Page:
## complex numbers

last updated 28 December 2021

Complex numbers are a mathematical concept that permits the solution of equations where real numbers aren’t sufficient. They have many uses in mathematics and physics.

The key point is defining the value “i ” as equal to the square root of -1. Then complex numbers are simply the combination of a real number and an “imaginary”, part, which is a real number multiplied by i.

Most common mathematical operations can be performed on complex numbers, such as adding or multiplying them, using rules that are based on the fact that i x i = -1.

In electrical engineering, we are already using the letter i for current, so we use “j” instead for imaginary values.

Complex numbers are perhaps easiest to think of as a 2-dimensional graph, where real numbers form one axis and imaginary ones on the other. Any point on the graph can be specified by a real value and an imaginary value, but the two are not interchangeable.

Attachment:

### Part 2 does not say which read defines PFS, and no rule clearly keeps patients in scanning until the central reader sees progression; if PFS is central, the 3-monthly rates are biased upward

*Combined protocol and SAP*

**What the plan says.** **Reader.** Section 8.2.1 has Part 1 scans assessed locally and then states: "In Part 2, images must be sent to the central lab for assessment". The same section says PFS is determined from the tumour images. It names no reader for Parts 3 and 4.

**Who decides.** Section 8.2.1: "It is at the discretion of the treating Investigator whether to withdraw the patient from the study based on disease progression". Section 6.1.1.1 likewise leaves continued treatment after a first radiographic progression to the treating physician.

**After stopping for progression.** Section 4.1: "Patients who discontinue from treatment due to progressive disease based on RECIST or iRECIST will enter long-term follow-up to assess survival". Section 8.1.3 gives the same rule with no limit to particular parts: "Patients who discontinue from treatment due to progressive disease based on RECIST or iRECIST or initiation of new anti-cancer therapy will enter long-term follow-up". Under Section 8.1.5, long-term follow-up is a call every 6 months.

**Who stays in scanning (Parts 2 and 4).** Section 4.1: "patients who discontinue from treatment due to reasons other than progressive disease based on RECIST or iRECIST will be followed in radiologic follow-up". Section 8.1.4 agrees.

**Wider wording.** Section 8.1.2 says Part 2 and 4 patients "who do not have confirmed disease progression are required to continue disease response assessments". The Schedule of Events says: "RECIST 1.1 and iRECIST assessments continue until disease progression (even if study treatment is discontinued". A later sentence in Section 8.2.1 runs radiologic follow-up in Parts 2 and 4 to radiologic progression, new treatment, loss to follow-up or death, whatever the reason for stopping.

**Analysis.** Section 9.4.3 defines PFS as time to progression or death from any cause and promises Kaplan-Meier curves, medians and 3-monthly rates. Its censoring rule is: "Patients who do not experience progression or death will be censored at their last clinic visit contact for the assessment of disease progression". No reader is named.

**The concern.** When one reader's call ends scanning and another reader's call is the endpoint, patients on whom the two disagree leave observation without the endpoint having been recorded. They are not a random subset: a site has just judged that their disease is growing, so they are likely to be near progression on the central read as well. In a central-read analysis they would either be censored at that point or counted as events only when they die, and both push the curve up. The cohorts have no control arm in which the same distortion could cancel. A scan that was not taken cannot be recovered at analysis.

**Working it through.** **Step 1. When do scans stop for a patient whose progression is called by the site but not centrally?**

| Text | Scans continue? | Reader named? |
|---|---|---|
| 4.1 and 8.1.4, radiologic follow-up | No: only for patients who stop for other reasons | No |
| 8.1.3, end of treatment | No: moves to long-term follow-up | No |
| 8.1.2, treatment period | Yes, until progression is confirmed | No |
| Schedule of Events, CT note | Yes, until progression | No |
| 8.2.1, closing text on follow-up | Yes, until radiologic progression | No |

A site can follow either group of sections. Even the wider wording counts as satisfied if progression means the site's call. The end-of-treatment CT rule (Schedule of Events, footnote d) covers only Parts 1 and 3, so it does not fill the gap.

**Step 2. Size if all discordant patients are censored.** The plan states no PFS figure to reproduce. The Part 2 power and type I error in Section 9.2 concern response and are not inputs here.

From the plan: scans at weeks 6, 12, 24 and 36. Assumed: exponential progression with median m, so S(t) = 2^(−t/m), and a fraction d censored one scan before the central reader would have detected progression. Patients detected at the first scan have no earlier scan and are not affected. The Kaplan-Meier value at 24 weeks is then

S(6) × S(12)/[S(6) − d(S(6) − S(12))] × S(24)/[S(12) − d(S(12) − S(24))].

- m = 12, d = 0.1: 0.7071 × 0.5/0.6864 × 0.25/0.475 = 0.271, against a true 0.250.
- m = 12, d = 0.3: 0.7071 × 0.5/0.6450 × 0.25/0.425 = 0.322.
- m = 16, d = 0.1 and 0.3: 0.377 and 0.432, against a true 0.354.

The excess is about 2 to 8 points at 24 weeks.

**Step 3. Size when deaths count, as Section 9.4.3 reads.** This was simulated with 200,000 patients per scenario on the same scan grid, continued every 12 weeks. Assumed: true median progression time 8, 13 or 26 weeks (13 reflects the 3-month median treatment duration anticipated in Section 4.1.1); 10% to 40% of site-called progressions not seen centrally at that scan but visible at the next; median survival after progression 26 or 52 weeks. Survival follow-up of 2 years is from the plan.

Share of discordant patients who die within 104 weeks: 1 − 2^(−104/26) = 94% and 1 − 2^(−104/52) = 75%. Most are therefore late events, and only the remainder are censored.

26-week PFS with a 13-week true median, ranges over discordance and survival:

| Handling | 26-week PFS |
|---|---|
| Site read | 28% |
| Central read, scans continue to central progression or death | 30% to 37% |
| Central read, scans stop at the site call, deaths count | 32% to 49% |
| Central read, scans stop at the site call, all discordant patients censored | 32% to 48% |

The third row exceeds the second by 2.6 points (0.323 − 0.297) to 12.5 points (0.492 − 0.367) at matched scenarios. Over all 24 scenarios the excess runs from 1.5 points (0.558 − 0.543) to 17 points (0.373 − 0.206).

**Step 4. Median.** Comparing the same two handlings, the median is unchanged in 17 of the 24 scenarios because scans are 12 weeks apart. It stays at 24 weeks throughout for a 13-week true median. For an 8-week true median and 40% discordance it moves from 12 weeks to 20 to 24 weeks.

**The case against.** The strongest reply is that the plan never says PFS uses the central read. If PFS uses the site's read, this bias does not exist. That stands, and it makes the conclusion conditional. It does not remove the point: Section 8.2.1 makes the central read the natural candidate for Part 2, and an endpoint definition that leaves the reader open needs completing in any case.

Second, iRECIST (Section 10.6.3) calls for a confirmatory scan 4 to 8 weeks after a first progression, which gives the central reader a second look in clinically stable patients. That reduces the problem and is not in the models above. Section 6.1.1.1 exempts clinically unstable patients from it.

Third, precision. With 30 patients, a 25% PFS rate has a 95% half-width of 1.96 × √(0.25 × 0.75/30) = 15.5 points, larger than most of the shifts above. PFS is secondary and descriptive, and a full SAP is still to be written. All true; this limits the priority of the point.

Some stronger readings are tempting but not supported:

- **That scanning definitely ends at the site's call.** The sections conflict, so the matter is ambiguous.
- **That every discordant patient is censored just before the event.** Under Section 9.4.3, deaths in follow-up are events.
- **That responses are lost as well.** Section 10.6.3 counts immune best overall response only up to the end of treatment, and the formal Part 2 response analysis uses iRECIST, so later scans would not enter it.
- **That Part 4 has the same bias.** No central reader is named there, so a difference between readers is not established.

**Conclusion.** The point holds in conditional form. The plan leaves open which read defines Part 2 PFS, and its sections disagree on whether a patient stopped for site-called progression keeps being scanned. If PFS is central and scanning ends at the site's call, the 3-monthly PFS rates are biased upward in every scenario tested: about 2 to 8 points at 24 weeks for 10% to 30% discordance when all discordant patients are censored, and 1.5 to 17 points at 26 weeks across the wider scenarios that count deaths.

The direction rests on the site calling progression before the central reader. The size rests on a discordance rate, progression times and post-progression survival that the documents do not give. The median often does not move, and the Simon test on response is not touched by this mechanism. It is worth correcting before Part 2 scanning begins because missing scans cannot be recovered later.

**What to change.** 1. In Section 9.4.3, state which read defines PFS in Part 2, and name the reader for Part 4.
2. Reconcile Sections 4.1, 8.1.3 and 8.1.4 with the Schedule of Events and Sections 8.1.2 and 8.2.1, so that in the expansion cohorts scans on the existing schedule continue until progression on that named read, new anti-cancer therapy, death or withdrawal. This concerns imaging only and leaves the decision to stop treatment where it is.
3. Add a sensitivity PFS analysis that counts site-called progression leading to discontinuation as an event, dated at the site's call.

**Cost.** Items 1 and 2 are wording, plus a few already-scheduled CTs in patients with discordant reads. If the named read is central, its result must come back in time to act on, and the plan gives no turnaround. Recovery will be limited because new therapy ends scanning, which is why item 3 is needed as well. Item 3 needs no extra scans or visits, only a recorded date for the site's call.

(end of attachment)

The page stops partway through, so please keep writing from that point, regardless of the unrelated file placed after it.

This like specifying a point on the surface of the Earth using longitude and latitude: they are basically at right angles to each other, and both are required to identify a specific location.

So when we talk about an impedance, it often is in the form : 40 + j30 ohms. The (real) resistance is +40 ohms, and the reactance (the imaginary part) is +30 ohms. A positive reactance is inductive, and a negative one is capacitive. But simply adding the two numbers together (40 + 30) gives a totally different value.

We can also express a point on the complex plane as a distance from the origin along with an angle: this corresponds to the “magnitude” of the impedance and the “phase angle”. These forms are interchangeable, as any point can be identified either way. But the magnitude by itself doesn’t tell us the location of the point, because it could be in any direction.

You can find more information on complex numbers with an online search. This isn’t a complete mathematical treatise, just a quick introduction to those who haven’t used them before.